48 hours stranded in a hole, somewhere in the middle of a Soviet nowhere – this happened to me last summer when bad weather conditions caused my flight out of the remoteness to be severely delayed.
I was in Ust-Nera, in the Russian permafrost, ending a visit of the most remote, isolated and abandoned areas of Soviet Russia.
There is very little to do in Ust-Nera; the place is totally desolated, it was raining, and you had to wait until 2 pm to buy booze – an old Gorbachev-time law that has long disappeared in Russia, but the decree of cancellation may not have reached this part of the world.
So until I could intoxicate myself to make the reality shinier, I used my mornings to walk around and figure out: what can it be like to live in such a hole of the Russian permafrost?
Imagine that you live in Ust-Nera, a previous base for the gulag labour camps, 9.000 km East of Moscow, with 6.000 other inhabitants.
There are 8 to 10 months of winter, when it typically gets as low as minus 50.
When the summer is finally there, mosquitoes proliferate and bite you mercilessly.
Summers are also humid, and because it’s permafrost, the rain stays on the surface instead of being absorbed by the earth. Hence the whole place is a swamp, and a paradise for mosquitoes.
Interestingly, the frozen earth means that all houses are on pillars; houses are all Brejnev-time apartment buildings here, as most of the town was created at a time when the Soviets did not build anything else.
No matter how remote, the propaganda has always made its way to you. OK, your local Lenin statue might be of a cheaper material, but there is one – and you did receive Putin’s posters for the latest anniversary of the Great Patriotic War.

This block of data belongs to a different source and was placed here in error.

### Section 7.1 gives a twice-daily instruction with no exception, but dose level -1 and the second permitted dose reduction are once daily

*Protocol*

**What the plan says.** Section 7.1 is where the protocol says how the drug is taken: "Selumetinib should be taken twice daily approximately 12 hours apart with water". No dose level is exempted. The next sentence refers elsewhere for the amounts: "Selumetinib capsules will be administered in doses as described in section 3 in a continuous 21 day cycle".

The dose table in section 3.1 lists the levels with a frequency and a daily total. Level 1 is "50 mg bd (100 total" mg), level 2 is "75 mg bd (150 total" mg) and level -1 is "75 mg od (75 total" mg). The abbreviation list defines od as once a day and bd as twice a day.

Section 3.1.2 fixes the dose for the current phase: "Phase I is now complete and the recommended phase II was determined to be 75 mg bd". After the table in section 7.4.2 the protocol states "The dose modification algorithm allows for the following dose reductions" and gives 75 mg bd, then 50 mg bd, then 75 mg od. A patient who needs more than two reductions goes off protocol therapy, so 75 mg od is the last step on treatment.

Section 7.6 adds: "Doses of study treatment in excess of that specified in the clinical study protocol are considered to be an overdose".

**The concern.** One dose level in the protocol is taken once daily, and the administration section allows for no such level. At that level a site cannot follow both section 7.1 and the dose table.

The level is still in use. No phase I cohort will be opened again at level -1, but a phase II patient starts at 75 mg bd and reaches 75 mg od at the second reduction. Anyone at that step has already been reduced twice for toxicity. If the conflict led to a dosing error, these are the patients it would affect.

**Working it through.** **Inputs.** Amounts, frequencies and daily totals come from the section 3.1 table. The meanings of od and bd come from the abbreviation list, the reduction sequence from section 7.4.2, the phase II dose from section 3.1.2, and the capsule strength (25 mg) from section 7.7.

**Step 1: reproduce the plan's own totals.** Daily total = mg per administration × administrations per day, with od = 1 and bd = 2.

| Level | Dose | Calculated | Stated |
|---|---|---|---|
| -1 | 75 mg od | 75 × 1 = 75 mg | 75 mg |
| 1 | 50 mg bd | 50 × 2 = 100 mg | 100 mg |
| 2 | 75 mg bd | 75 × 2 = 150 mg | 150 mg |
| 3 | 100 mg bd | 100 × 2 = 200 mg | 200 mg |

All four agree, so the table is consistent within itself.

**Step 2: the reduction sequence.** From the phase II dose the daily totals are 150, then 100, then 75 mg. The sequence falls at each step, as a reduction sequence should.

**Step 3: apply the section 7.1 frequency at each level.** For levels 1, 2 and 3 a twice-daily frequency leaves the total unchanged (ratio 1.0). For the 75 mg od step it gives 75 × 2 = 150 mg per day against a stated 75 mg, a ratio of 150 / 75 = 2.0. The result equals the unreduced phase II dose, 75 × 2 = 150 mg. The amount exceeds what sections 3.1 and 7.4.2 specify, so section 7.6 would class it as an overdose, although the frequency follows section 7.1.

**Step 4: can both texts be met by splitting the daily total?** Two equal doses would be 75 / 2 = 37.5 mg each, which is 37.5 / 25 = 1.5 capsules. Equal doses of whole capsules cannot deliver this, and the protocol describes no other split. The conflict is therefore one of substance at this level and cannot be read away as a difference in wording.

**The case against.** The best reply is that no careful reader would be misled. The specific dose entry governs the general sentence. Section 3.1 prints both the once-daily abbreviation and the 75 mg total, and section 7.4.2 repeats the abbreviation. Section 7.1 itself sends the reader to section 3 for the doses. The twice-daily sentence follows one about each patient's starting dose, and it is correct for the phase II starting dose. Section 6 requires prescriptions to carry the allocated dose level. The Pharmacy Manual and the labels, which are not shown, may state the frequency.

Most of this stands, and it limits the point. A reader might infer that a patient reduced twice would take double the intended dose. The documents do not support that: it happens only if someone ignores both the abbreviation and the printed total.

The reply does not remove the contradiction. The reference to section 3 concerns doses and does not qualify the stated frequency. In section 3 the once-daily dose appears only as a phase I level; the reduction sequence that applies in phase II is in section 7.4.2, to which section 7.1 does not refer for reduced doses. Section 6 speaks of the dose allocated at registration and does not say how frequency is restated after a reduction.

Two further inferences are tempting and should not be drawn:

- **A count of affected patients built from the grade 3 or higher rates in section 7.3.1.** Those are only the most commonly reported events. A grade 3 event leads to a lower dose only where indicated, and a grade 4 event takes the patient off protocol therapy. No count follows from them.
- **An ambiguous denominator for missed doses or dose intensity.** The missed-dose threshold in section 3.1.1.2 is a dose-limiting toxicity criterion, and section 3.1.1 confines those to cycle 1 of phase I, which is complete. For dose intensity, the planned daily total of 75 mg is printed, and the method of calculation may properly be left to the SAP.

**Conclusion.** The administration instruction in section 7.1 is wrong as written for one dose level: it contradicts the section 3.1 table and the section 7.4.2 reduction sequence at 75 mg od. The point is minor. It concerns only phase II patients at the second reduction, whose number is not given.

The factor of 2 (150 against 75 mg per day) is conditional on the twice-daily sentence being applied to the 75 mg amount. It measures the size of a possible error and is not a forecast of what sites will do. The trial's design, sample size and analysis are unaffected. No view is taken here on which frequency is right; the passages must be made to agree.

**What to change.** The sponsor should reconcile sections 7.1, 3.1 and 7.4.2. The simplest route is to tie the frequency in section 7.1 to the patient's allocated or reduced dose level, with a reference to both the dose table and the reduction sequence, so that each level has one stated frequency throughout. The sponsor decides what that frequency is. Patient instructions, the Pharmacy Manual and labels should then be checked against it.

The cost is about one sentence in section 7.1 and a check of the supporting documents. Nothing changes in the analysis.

The next town is an 8-hour drive and it’s the exact same town. For a change of scenery, you should take a 2-hour flight in an old Antonov or Tupolev aircraft.
Your apartment is the same as everyone’s apartment in Russia, as illustrated so well in Russia’s cult film The Irony of Fate. You may have the model with 1 or 2 bedroom, it’s not too bad actually, you can hear the neighbours but you have central heating, and it costs 45.000 rubles per square metre (730 euro), 3 times less than in Moscow.
There are 3 or 4 shops in town and they all sell the same basic stuff. Everything is brought by truck from Yakutsk where it is brought by flight from Moscow, so it’s not fresh and costs 3 times more.
Your supplies depend on the town’s supplies. I have heard people in the shops not ask “What have you got today?” but “What has arrived today?”.
In continental Russia, kids often play in parks on real tanks from the war. No tank actually made it all the way here, but Moscow has thought of everything and provided the local kids this wonder of a toy to play with in the municipal park.
Entertainment is scarce, but serious. The town has one restaurant and one cafe, and there is still some activity every now and then at the House of Metallurgists.
There is probably a reason why you’re here. There is a mine nearby and you’re a skilled worker and got incentivised to move here a long time ago. Or your family’s history is that of former gulag convicts who never returned to mainland Russia. And now you’re stuck here. It would be too expensive to move elsewhere – and to go where anyway?
Russians tend to be fatalist. In the small town of Artyk, I asked an old lady who has been living there all her life, how she liked it. Instead of answering the question, she shrugged and said “Artyk is just a transport hub you know, there’s not much going on”. Make up your mind what she actually meant.